I am a bit blurry-eyed this morning after celebrating Curly-haired Daughter's graduation last night, but a friend sent me this, and I thought it was not only worth quoting but pondering:
We do not seek to defend religious liberty for partisan or
political purposes, as some have suggested. No, we do this because
we are lovers of a human dignity that was fashioned and imparted not
by the government but by the Creator.
We defend religious liberty because we are lovers of every human
person, seeing in the face of every man and woman also the face of
Christ, who loved us to the very end and who calls on us to love and
serve our neighbor with the same love he has bestowed on us.
We uphold religious liberty because we seek to continue serving
those in need while contributing to the common good in accord with
the Church’s social teaching and to do so with compassion and
effectiveness through Catholic Charities, the largest private
provider of human services in the State of Maryland.
We do this because Archbishop John Carroll’s generation of
believers and patriots bequeathed to us a precious legacy that has
enabled the Church to worship in freedom, to bear witness to Christ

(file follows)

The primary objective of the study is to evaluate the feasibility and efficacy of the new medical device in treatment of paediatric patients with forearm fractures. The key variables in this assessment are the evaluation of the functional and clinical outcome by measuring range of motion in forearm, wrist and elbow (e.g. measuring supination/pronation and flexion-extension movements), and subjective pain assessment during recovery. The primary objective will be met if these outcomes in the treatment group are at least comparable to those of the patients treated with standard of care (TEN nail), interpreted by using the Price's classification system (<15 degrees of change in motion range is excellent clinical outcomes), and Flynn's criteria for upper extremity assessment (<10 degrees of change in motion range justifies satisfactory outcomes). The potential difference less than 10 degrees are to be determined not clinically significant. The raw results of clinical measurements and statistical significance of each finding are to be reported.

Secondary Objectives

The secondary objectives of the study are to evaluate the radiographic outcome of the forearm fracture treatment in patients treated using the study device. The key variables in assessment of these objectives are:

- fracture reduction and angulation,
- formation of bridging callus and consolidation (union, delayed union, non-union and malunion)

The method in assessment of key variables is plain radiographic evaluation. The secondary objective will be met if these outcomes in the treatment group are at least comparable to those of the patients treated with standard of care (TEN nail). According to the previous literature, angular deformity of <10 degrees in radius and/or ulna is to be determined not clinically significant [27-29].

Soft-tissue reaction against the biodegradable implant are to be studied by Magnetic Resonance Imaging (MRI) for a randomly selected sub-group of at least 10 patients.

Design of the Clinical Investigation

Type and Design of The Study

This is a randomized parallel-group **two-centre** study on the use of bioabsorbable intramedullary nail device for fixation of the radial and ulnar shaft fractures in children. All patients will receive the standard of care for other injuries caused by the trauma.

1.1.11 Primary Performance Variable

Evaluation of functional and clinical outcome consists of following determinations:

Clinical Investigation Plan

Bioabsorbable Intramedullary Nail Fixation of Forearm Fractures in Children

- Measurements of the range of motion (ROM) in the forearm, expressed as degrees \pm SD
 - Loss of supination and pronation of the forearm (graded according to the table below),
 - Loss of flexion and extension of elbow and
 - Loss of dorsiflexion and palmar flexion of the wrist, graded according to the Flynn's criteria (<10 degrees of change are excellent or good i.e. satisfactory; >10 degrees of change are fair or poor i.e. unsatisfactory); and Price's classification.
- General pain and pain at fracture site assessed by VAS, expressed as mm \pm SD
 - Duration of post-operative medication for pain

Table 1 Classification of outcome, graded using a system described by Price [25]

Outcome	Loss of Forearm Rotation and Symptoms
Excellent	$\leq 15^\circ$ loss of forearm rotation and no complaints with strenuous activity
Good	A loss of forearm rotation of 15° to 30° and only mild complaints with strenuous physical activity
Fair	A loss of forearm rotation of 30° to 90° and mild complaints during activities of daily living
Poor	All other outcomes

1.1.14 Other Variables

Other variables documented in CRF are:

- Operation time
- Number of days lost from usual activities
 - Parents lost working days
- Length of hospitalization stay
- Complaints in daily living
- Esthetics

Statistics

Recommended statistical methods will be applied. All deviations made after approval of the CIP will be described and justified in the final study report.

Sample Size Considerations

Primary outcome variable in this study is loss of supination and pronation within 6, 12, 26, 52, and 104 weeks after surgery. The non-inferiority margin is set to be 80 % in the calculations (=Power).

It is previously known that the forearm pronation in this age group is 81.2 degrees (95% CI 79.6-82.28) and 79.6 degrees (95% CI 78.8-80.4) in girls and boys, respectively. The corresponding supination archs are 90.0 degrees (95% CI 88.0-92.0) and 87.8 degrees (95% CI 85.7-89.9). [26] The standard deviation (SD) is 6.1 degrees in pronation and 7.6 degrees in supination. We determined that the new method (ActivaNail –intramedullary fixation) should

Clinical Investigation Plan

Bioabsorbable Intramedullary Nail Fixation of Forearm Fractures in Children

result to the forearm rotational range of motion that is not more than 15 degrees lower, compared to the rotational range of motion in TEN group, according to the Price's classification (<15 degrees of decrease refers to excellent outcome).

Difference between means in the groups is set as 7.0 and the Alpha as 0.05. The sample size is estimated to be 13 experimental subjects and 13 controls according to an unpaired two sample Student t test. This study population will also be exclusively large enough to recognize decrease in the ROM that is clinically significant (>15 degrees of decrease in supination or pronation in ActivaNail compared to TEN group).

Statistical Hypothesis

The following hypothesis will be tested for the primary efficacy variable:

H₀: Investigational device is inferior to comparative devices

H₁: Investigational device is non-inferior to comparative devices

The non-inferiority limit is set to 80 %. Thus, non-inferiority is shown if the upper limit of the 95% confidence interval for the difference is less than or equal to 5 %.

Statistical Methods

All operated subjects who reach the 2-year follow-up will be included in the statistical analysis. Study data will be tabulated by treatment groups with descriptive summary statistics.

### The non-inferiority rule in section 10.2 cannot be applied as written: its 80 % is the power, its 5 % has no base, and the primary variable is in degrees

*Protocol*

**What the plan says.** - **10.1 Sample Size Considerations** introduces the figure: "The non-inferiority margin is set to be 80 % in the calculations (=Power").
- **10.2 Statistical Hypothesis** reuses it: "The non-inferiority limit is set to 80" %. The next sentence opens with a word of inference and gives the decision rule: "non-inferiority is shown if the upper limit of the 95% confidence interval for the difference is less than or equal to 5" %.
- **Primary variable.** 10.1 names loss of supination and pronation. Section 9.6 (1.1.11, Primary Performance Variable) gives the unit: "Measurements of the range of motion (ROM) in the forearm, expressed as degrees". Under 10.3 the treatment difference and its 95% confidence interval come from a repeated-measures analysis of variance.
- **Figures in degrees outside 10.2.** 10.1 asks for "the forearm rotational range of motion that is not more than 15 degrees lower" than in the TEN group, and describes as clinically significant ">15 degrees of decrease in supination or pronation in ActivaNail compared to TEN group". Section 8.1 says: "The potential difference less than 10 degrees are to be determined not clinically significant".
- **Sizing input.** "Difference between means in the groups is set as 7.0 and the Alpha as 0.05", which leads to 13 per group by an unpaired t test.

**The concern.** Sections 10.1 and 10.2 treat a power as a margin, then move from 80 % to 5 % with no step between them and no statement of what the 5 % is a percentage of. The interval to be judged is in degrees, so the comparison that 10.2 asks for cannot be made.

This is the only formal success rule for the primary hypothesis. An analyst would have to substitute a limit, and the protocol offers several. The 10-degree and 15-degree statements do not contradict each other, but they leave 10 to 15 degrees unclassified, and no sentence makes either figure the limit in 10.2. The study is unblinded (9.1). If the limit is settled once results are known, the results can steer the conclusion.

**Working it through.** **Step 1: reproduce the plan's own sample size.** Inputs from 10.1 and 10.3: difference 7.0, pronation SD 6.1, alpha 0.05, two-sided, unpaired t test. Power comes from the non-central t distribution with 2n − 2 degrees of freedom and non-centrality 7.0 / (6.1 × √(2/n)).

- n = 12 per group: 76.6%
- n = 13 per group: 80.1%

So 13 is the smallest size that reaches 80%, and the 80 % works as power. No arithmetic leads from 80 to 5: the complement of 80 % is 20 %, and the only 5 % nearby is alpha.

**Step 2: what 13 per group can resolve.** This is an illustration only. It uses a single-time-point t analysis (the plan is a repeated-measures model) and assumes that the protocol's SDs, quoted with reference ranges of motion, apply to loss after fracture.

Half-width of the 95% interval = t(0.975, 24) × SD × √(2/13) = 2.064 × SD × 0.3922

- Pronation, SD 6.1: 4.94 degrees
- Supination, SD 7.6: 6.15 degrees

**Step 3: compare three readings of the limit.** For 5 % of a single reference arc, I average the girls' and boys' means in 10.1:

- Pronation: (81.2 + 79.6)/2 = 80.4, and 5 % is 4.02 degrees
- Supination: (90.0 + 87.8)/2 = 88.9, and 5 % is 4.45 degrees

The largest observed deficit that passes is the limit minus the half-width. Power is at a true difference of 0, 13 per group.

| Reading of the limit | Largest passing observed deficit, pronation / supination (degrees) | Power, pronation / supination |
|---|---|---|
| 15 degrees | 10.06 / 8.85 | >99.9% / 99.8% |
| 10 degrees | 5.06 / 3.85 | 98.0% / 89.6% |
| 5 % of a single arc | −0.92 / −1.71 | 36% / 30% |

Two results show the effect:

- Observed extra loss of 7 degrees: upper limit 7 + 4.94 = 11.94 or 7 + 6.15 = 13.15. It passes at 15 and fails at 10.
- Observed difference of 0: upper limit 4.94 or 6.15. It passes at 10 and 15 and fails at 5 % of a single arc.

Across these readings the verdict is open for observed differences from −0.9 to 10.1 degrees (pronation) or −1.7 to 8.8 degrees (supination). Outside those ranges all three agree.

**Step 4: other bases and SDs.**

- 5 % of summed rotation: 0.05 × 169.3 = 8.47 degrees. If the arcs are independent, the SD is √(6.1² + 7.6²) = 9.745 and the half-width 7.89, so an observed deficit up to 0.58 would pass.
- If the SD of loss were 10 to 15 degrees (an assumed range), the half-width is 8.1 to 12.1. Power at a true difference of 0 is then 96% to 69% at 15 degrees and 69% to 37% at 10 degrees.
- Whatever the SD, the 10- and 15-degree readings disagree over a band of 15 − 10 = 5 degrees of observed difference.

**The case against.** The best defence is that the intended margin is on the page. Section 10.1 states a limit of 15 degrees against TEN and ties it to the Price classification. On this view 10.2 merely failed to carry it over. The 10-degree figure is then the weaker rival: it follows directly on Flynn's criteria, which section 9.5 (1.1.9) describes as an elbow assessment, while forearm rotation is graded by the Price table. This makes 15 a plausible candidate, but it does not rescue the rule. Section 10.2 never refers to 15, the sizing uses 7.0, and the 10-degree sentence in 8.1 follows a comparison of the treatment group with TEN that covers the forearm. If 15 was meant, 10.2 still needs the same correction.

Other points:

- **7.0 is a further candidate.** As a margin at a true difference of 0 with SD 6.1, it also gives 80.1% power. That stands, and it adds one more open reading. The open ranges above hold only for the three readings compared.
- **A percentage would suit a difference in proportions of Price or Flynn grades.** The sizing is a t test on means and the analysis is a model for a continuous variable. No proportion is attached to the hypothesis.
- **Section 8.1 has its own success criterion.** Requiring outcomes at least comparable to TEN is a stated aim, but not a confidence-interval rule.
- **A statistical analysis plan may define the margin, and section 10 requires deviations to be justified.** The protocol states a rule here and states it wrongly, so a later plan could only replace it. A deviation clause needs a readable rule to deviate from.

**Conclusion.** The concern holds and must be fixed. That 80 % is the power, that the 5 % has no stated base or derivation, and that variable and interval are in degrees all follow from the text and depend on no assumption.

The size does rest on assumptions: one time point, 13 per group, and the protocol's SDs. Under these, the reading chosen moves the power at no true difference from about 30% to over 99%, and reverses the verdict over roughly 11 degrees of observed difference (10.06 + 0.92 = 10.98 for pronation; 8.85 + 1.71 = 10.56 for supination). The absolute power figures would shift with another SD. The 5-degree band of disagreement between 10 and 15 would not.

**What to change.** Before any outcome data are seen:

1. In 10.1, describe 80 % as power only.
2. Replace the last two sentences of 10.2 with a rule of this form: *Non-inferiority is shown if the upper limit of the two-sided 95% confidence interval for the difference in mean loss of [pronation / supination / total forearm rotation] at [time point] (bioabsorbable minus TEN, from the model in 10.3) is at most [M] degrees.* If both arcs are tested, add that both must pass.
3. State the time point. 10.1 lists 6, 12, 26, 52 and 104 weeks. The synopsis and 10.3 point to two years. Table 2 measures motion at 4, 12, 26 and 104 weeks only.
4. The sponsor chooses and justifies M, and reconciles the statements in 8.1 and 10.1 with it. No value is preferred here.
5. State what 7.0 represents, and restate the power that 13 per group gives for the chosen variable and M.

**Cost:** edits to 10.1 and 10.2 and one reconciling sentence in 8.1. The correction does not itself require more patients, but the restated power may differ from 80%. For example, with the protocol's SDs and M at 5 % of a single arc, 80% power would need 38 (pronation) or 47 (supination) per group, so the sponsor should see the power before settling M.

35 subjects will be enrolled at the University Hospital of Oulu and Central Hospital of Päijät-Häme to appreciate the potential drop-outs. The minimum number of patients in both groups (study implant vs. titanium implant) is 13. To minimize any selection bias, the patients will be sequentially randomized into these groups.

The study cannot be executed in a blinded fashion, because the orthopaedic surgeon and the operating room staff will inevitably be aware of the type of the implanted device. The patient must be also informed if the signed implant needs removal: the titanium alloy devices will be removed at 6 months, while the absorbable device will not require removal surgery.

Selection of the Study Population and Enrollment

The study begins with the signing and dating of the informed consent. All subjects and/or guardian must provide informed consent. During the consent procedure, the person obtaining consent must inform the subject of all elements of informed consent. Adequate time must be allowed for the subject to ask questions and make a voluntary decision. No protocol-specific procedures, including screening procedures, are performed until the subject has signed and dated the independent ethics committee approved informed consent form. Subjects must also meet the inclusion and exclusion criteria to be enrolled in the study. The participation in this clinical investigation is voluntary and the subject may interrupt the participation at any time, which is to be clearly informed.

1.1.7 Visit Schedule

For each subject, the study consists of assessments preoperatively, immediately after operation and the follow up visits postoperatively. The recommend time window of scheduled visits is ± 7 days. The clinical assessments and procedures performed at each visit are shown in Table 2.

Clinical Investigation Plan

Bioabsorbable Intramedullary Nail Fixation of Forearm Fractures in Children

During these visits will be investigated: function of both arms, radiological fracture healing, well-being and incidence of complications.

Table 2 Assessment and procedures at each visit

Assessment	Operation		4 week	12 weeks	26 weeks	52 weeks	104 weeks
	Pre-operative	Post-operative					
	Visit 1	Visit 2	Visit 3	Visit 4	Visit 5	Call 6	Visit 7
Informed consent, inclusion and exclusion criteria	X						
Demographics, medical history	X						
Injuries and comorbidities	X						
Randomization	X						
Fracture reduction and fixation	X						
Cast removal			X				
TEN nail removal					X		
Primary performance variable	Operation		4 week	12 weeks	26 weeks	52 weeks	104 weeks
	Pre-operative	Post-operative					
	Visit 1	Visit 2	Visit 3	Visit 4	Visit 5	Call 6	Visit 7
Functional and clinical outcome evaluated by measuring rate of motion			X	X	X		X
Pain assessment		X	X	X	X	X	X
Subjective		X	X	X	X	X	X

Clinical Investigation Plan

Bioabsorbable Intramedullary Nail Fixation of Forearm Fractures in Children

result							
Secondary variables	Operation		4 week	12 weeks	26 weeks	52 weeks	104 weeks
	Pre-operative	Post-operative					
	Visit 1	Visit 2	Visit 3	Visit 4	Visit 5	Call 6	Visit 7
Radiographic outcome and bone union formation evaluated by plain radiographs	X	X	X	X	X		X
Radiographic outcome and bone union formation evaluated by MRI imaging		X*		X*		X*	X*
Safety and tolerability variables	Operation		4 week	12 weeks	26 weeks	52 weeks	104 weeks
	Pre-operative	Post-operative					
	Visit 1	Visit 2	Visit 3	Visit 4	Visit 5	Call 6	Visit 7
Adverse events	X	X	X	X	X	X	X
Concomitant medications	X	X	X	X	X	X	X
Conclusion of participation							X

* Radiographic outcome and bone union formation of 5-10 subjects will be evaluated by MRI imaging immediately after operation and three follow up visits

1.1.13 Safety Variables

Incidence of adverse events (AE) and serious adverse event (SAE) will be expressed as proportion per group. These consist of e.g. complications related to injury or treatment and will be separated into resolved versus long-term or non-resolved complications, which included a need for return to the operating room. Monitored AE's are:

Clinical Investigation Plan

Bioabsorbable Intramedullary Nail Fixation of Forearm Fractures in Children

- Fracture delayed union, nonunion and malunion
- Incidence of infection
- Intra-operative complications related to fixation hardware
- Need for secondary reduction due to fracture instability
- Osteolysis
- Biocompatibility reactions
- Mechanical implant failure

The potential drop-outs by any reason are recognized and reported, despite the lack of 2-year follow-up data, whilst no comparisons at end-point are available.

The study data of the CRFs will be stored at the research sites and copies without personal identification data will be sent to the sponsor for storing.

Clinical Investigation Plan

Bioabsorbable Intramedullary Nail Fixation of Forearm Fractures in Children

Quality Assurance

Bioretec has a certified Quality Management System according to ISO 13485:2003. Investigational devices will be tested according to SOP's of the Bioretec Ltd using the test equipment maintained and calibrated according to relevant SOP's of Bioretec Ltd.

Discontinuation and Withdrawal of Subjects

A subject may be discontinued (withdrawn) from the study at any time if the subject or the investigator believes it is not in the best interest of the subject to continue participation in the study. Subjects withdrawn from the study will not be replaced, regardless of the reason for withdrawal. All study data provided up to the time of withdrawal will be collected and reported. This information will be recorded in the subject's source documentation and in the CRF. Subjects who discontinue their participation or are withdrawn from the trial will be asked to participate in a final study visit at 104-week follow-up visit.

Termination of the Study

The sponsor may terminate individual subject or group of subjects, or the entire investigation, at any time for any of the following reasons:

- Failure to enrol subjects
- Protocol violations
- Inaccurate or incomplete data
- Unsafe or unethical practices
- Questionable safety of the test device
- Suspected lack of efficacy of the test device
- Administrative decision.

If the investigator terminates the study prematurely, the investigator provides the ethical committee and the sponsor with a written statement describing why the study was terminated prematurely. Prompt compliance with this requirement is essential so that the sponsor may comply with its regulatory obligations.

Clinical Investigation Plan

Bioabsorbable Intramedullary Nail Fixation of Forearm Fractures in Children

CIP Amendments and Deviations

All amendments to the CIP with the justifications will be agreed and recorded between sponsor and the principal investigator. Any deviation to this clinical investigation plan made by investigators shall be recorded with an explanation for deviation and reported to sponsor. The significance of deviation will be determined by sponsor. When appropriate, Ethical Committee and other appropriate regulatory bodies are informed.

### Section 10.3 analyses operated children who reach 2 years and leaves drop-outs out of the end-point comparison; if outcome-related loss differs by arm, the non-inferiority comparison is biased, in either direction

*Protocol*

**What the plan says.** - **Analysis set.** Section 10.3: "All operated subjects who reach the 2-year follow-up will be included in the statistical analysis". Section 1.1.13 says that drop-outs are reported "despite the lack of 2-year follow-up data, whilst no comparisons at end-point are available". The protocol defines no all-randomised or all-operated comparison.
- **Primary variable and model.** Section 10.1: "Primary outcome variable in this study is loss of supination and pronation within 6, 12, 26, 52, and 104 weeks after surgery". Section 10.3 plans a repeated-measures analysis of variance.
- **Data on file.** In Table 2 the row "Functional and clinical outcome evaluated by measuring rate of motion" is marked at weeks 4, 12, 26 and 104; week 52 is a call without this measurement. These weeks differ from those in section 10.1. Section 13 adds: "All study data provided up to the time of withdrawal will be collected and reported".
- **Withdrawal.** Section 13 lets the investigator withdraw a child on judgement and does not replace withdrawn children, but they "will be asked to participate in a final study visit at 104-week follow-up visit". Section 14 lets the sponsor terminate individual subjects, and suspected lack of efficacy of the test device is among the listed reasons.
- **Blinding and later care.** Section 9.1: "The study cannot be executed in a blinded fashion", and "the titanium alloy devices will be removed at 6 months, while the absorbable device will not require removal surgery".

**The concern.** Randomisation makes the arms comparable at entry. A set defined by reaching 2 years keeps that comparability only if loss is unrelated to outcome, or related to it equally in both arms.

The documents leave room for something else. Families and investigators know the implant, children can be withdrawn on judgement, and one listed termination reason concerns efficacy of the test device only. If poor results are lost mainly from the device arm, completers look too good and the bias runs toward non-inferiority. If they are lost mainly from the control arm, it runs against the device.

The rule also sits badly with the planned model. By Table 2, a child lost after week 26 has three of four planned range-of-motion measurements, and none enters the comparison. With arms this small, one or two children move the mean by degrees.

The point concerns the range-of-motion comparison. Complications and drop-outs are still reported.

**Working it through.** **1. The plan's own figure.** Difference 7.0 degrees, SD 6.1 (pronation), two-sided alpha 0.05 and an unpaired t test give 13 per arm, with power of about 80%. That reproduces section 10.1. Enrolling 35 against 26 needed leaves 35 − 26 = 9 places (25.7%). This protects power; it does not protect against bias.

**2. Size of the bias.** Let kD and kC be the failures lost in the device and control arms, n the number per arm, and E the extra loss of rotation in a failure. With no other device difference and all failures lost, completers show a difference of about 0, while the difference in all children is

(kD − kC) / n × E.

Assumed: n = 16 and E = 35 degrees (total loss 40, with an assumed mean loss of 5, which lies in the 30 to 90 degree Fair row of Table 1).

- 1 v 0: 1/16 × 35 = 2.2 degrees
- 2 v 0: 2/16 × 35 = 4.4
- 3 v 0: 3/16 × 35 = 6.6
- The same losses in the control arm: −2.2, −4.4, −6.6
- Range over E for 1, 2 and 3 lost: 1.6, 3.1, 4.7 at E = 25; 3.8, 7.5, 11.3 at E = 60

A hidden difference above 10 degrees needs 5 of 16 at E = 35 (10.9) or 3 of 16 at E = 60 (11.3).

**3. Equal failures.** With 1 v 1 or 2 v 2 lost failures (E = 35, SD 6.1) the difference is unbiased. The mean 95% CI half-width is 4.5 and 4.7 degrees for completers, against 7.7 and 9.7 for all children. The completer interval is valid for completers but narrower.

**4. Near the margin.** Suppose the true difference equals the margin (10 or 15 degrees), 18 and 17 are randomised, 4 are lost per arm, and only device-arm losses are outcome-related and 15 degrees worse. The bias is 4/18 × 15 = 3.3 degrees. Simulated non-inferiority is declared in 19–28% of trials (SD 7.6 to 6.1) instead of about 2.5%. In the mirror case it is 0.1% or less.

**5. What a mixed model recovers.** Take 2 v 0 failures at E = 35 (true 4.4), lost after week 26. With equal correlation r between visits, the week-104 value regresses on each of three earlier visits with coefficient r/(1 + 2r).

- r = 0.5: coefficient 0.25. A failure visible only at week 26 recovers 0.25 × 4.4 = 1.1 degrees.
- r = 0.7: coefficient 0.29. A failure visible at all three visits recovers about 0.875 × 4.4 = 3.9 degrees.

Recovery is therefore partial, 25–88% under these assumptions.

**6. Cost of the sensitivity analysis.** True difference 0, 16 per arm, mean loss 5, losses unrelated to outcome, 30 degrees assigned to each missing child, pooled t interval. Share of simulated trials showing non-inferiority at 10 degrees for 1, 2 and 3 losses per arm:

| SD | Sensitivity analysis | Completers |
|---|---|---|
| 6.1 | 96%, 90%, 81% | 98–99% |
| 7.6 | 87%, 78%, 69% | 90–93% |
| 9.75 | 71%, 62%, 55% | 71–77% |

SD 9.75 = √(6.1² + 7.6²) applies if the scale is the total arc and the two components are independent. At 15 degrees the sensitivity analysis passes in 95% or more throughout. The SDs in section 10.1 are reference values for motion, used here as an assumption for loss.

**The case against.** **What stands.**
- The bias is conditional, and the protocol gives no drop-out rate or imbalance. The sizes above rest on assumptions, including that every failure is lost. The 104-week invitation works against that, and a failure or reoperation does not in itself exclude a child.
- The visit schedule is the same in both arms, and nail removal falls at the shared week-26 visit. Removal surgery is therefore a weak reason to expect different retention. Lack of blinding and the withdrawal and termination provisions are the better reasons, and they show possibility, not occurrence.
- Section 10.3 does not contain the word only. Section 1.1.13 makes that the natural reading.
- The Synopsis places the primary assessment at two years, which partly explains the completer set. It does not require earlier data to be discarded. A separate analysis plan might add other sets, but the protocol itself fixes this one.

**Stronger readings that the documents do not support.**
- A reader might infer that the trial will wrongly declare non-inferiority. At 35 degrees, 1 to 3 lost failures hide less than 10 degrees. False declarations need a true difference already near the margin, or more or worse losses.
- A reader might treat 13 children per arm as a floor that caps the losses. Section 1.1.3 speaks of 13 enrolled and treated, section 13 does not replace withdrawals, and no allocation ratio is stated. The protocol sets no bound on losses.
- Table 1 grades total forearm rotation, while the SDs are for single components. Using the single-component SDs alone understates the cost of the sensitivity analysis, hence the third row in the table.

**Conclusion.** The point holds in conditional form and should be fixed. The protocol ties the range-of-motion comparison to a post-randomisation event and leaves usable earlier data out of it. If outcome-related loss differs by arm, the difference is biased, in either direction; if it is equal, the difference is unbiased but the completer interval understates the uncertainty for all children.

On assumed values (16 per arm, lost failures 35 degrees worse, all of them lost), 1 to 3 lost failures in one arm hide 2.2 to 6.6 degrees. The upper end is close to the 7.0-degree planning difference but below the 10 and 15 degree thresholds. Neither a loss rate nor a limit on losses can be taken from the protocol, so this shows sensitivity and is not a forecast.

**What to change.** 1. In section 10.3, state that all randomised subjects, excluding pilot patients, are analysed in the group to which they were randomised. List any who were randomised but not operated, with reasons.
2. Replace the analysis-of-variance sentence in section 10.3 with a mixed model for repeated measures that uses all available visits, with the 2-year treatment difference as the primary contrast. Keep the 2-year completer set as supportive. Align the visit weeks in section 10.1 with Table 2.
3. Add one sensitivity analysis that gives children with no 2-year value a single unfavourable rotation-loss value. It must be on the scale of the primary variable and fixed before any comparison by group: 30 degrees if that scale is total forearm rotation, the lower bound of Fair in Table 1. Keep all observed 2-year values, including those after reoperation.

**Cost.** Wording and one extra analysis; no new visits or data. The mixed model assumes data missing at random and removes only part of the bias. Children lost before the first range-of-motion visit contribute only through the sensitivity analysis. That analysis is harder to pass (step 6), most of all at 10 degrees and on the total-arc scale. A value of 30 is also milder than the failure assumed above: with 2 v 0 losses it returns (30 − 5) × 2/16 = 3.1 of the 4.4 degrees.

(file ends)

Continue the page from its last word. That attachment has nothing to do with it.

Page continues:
publicly, and to do massive and amazing works of pastoral love,
education, and charity in ways that are true to the faith that
inspired them in the first place.
We defend religious liberty in fidelity to the wisdom of James
Cardinal Gibbons who withstood in the breach those who said it
wasn’t possible to be a practicing Catholic and a loyal American.
“…I belong to a country,” he said, “where the civil government holds
over us the aegis of its protection, without interfering with us in
the legitimate exercise of our sublime mission as ministers of the
Gospel of Christ. Our country has liberty without license, and
authority without despotism.”
Now we must be loyal Americans by being bold and courageous
So, dear friends, let us be of good cheer.
Let us never imagine that the faith we profess with such personal
conviction is merely a private matter. By its nature, the profession
of faith is a public matter – for the faith is meant to be spread
far and wide and acted upon in and through Church institutions and
in the witness of individual believers.
Let us not shrink from entering the public square to proclaim the
Person of Christ, to teach the values that flow from reason and
faith, to uphold our right to go about our daily work in accord with
our teachings and values, to defend the sanctity of human life from
the moment of conception until natural death, to defend the
institution of marriage as between a man and a woman, and to serve
effectively those in great need with convictions borne of the moral
The entire homily here.
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